St. Justina of Padua. Fragment of a larger work by Bartolomeo Montagna, c. 1490. Metropolitan Museum of Art.

I am tremendously fond of this wonderfully elegant image of a beautiful virgin-martyr, particular the half-contemplative, half-skeptical glance she is giving the viewer, as if to say, "Is this the best you can do for God?" As I am currently at work on an image of St. Agatha (a real commission, no less!), I rather think it might do well to convey the serene yet sharp-edged and sharp-tongued contempt she had for the paganism of her judges, so vividly recorded in The Golden Legend:
Saint Agatha said: Thou sayst that they be gods because thy wife was such an one as was Venus, thy goddess, and thou thyself as Jupiter, which was an homicide and evil.

Quintianus said: It appeareth well that thou wilt suffer torments, in that thou sayst to me villainy.

Saint Agatha said: I marvel much that so wise a man is become such a fool, that thou sayest of them to be thy gods, whose life thou ne thy wife will follow. If they be good I would that thy life were like unto theirs; and if thou refusest their life, then art thou of one accord with me. Say then that they be evil and so foul, and forsake their living, and be not of such life as thy gods were.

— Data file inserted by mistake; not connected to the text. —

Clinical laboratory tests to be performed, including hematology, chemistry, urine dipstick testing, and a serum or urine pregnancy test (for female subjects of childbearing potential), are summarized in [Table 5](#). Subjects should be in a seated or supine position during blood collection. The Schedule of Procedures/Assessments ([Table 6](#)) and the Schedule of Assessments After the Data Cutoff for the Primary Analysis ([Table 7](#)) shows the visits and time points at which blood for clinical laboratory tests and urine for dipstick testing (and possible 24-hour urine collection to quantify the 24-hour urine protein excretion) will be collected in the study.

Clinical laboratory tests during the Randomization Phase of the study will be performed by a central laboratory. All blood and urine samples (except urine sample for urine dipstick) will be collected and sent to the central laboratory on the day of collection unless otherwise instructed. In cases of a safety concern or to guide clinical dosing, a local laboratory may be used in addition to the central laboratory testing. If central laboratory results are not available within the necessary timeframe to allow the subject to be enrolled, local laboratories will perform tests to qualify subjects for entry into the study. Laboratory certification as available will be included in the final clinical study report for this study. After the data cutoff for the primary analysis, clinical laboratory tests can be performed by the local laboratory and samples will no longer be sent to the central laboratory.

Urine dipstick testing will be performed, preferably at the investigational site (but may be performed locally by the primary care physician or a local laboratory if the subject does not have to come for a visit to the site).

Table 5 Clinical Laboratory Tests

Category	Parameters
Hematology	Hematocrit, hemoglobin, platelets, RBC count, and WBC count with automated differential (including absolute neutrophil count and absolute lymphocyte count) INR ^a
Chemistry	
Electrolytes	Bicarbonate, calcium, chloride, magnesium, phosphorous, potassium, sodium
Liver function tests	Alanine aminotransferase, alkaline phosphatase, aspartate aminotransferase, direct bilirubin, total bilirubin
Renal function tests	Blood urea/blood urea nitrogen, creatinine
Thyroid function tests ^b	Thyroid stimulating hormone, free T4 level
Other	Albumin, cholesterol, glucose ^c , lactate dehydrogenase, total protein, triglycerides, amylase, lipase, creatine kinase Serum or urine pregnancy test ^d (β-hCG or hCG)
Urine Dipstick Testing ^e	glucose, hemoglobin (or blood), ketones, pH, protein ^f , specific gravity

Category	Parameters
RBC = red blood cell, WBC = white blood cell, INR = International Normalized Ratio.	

Quintianus said: What goest thou thus vainly speaking? make sacrifice unto the gods, or if thou do not I shall make thee to die by divers torments. Saint Agatha abode firm and stable in the faith. Then Quintianus did do put her in a dark prison, and she went also gladly, and with as good will as she had been prayed to go to a wedding.

On the morning Quintianus made her to be brought tofore him in judgment, and said to her: Agatha, how art thou advised for thy health?

She answered: Christ is mine health.

Quintianus said: Deny Christ thy God, by which thou mayest escape thy torments.

Saint Agatha answered: Nay, but reny thou thine idols which be of stones and of wood, and adore thy maker, that made heaven and earth, and if thou do not thou shalt be tormented in the perpetual fire in hell.